Learning to perceive time: a connectionist, memory-decay model of the development of interval timing in infants
Addyman, Caspar and French, R. and Mareschal, Denis and Thomas, E. (2011) Learning to perceive time: a connectionist, memory-decay model of the development of interval timing in infants. In: Carlson, L. and Hoelscher, C. and Shipley, T.F. (eds.) Proceedings of the 30th International Conference of the Cognitive Science Society. The Cognitive Science Society, pp. 354-359. ISBN 9780976831877.
We present the first developmental model of interval timing. It is a memory-based connectionist model of how infants learn to perceive time. It has two novel features that are not found in other models. First, it uses the uncertainty of a memory for an event as an index of how long ago that event happened. Secondly, embodiment – specifically, infant motor activity – is crucial to the calibration of time-perception both within and across sensory modalities. We describe the model and present three simulations which show (1) how it uses sensory memory uncertainty and bodily representaions to index time, (2) that the scalar property of interval timing (Gibbon, 1977) emerges naturally from this network and (3) that motor activity can synchronize independent timing mechanisms across different sensory modalities.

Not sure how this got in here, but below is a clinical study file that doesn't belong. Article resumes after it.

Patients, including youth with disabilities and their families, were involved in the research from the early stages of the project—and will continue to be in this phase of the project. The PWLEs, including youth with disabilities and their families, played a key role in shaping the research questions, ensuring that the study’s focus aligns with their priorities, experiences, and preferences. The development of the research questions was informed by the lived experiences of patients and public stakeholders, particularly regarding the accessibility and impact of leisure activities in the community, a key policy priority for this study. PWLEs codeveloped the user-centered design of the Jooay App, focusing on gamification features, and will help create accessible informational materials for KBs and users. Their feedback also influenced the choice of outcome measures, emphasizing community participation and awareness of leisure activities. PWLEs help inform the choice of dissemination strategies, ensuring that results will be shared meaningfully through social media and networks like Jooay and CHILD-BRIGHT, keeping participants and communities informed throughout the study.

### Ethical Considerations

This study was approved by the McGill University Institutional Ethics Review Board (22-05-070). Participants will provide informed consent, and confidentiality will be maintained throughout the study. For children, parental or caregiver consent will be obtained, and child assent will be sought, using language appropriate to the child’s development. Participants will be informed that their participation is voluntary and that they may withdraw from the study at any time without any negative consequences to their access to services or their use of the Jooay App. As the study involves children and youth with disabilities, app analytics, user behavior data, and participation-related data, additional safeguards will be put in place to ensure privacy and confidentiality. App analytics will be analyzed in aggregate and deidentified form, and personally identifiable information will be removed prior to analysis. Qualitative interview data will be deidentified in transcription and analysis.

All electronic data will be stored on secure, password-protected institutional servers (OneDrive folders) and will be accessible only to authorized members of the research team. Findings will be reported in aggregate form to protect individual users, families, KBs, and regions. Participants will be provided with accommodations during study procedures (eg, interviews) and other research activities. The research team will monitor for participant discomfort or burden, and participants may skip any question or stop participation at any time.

|Item Type:||Book Section|
|Keyword(s) / Subject(s):||infancy, cognitive development, interval timing, embodied learning|
|School:||Birkbeck Schools and Departments > School of Science > Psychological Sciences|
|Research Centre:||Educational Neuroscience, Centre for, Brain and Cognitive Development, Centre for (CBCD)|
|Depositing User:||Sarah Hall|
|Date Deposited:||24 Mar 2015 15:35|
|Last Modified:||09 Dec 2016 11:16|
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